Education Committee Highlights WGC-2019 – part 11

The Education Committee carefully selects presentations from the WGC-2019 for your benefit. This month Christopher Leung introduces the sessions: Data: If a little bit is good, a lot of it is better and The brave new world in managing glaucoma.

Data: If a little bit is good, a lot of it is better

In this symposium, leading experts demonstrated how big data can provide new insights into the epidemiology, disease mechanisms, and treatment of glaucoma.

Integrating data from across the world

Dr. Rupert Bourne discussed the role of the Vision Loss Expert Group & the Global Burden of Disease Study in integrating data from the World’s population-based eye surveys into the Global Vision Database. Age-standardized prevalence of blindness and visual impairment has reduced over time since 1990 worldwide although absolute numbers are increasing because of population aging. The Global Vision Database Maps – Vision Atlas – are now accessible to any internet user to understand vision impairment and regional variation in glaucoma blindness.

UK biobank: lessons from a 500,000 person cohort study

Dr. Paul Foster highlighted the importance of UK Biobank, one of the world’s largest ophthalmic datasets comprising 503,000 participants from 22 recruitment centers in the UK, in affording mechanistic insights into glaucoma and other eye diseases. Some of the interesting discoveries from the UK Biobank include intraocular pressure-lowering effect of vitamin C, association between retinal pigment epithelium thickness and intraocular pressure, and development of genetic prediction models for primary open-angle glaucoma.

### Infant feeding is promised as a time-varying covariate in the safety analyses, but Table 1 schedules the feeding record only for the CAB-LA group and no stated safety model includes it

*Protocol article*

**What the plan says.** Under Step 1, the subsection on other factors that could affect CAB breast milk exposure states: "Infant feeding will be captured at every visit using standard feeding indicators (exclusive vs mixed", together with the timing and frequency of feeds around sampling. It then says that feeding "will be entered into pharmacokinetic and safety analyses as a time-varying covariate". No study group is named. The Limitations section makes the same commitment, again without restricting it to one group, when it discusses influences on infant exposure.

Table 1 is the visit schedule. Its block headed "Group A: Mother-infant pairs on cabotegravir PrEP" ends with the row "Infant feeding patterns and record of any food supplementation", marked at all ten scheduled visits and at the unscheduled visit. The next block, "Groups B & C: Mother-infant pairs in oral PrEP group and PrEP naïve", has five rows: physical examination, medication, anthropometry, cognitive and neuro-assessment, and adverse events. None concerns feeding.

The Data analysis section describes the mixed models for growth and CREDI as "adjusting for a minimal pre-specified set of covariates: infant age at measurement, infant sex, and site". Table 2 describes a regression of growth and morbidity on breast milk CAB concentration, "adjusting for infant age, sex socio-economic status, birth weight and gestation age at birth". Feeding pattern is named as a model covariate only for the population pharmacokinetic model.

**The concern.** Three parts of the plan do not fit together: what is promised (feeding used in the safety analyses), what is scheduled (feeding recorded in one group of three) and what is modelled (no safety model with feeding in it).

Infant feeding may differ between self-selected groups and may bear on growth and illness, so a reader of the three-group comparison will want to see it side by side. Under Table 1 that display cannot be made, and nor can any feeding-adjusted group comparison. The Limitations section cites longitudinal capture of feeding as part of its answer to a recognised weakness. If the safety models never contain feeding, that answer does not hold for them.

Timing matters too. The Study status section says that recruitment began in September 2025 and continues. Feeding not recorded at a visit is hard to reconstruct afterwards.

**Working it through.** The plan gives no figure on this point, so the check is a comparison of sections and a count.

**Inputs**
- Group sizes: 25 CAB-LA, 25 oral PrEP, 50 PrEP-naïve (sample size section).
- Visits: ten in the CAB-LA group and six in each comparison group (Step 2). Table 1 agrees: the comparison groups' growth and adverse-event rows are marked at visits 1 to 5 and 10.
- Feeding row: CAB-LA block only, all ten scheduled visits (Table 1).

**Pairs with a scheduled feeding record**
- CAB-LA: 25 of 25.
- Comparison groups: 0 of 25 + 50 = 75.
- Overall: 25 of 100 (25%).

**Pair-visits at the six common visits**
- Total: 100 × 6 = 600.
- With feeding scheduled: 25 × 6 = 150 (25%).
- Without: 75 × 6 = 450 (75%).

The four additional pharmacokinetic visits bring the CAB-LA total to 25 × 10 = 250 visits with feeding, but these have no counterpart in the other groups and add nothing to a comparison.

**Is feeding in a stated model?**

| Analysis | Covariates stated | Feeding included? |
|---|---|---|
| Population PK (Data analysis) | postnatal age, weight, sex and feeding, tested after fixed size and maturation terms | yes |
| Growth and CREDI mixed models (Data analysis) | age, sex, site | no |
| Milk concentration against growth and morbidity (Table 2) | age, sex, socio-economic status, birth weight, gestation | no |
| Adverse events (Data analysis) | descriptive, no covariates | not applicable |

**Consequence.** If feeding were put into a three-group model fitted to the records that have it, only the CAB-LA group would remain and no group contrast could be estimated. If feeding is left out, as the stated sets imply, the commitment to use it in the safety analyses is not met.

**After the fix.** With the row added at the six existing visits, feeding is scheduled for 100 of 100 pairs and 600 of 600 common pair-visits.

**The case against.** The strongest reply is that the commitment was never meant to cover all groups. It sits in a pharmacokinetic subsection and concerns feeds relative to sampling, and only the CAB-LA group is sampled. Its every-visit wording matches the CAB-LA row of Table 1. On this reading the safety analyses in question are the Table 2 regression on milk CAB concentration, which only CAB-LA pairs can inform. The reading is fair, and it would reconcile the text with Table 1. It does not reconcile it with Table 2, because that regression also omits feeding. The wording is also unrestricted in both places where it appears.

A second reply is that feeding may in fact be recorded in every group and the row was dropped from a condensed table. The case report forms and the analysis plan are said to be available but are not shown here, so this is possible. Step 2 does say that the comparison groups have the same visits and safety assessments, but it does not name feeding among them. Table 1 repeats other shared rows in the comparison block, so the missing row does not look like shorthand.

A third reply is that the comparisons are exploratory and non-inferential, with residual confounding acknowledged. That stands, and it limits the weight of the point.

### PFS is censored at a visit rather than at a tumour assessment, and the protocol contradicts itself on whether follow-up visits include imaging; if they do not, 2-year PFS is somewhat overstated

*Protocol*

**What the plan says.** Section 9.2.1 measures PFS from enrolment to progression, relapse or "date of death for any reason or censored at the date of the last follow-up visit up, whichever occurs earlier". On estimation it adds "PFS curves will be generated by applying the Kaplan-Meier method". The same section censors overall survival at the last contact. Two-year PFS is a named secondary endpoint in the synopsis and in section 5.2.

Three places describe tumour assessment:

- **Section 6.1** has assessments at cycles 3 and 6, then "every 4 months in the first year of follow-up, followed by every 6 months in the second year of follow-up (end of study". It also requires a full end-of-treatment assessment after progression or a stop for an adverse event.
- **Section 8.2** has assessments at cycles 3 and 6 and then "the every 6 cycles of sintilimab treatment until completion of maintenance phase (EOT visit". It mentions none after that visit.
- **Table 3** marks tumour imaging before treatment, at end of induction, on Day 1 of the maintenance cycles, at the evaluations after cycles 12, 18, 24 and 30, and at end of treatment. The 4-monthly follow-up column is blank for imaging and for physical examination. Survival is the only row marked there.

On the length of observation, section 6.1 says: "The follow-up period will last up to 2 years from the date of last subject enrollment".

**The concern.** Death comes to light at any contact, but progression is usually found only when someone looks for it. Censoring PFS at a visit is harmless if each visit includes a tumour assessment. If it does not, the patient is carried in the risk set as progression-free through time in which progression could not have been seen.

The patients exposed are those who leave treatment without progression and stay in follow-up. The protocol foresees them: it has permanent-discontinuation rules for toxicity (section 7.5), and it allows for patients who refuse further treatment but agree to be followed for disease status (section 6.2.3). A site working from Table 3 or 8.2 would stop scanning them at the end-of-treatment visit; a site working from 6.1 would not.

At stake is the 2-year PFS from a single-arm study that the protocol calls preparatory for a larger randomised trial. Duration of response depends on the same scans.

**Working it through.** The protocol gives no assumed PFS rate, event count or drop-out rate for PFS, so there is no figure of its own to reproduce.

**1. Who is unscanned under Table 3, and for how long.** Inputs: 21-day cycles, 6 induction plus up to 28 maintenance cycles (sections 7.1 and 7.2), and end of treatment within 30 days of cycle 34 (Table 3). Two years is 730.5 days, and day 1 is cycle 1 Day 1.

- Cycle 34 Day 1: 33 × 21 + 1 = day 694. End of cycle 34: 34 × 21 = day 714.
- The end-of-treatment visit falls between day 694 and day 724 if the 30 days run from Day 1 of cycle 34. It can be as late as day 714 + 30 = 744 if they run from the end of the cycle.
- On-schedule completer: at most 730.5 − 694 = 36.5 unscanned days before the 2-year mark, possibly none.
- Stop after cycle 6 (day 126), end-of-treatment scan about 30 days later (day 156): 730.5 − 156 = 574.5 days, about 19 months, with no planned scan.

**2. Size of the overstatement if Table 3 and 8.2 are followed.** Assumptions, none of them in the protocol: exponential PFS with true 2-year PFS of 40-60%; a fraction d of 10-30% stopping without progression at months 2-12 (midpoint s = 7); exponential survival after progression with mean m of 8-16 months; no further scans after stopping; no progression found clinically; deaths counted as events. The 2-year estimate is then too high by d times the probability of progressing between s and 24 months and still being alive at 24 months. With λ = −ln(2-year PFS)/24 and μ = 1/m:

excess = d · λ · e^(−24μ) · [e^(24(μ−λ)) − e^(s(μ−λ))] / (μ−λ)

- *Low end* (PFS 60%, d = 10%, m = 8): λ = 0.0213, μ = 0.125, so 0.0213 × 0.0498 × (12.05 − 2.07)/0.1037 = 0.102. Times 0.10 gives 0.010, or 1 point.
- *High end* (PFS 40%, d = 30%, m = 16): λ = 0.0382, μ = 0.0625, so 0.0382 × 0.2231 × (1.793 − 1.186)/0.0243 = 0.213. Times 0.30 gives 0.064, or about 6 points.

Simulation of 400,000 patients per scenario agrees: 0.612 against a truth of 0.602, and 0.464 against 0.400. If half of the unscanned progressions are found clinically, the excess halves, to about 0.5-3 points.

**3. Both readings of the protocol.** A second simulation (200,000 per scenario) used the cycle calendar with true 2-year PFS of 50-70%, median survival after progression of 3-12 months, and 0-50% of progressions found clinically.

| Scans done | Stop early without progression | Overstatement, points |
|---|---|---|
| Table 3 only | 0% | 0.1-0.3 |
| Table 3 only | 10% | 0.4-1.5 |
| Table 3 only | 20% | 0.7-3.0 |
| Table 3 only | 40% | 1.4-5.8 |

Consortia genetics and its lessons for disease mechanism

Dr. James Craig discussed how to harness information from various different international glaucoma genetic consortiums to decipher disease mechanisms of glaucoma. Through genome wide association studies, a better understanding of the interactions between genotypes and clinical phenotypes including intraocular pressure and optic disc morphology has emerged to shed light on biological pathways and tissues responsible for development of optic nerve damage in glaucoma.

Large population-based studies and their lessons from glaucoma – the KHANES study

Dr. Ki Ho Park shared some of the latest findings from the Korea National Health and Nutrition Examination Survey (KNHANES), a national surveillance system of health and nutritional status of Koreans since 1998. KNHANES reveals that the prevalence of normal tension glaucoma was 3.2% in 2017, accounting for 94% of glaucoma in Korea. Remarkably, only 25.8% of patients were aware of the disease, which underscores the importance of patient education and early diagnosis to prevent glaucoma blindness.

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The brave new world in managing glaucoma

This symposium focused on new biomarkers, AI models, imaging devices, and treatment approaches for managing glaucoma. 

What should OCT be telling you about a patient’s glaucoma

Dr. Murray Fingeret discussed how to use optical coherence tomography to evaluate glaucoma. Caution should be exercised in the interpretation of RNFL thickness measurements in myopic eyes and in eyes with vitreous floater over the parapapillary region when false positive detection may occur. In eyes with advanced glaucoma, floor effect may limit the detection of progressive RNFL thinning. Understanding the limitations of OCT is important to the management of glaucoma patients.

Glaucoma Biomarkers – hiding in the aqueous?

Identifying molecular biomarkers for glaucoma is an unmet need. Dr. Carla Siegfried identified elevation of growth differentiation factor 15 (GDF15) to be a molecular biomarker associated with retinal ganglion cell death in murine models of optic nerve injury. In patients with glaucoma, GDF15 is increased in aqueous humor and associated with worse visual field test results.

Glaucoma Care Driven by Artificial Intelligence

Dr. Sammer Trikha discussed the concepts of artificial intelligence and illustrated how artificial intelligence systems may offer new possibilities for glaucoma screening, assessment of glaucoma progression, and treatment decision support and optimization.

Drop-Free Glaucoma Treatment- The Patients’ Dream Come True

Dr. Ian Pitha presented new treatment approaches including controlled release formulation of intraocular pressure lowering medications (dorzolamide microparticles) and pressure control glaucoma drainage device incorporating biodegradable and drug releasing properties for treatment of glaucoma.

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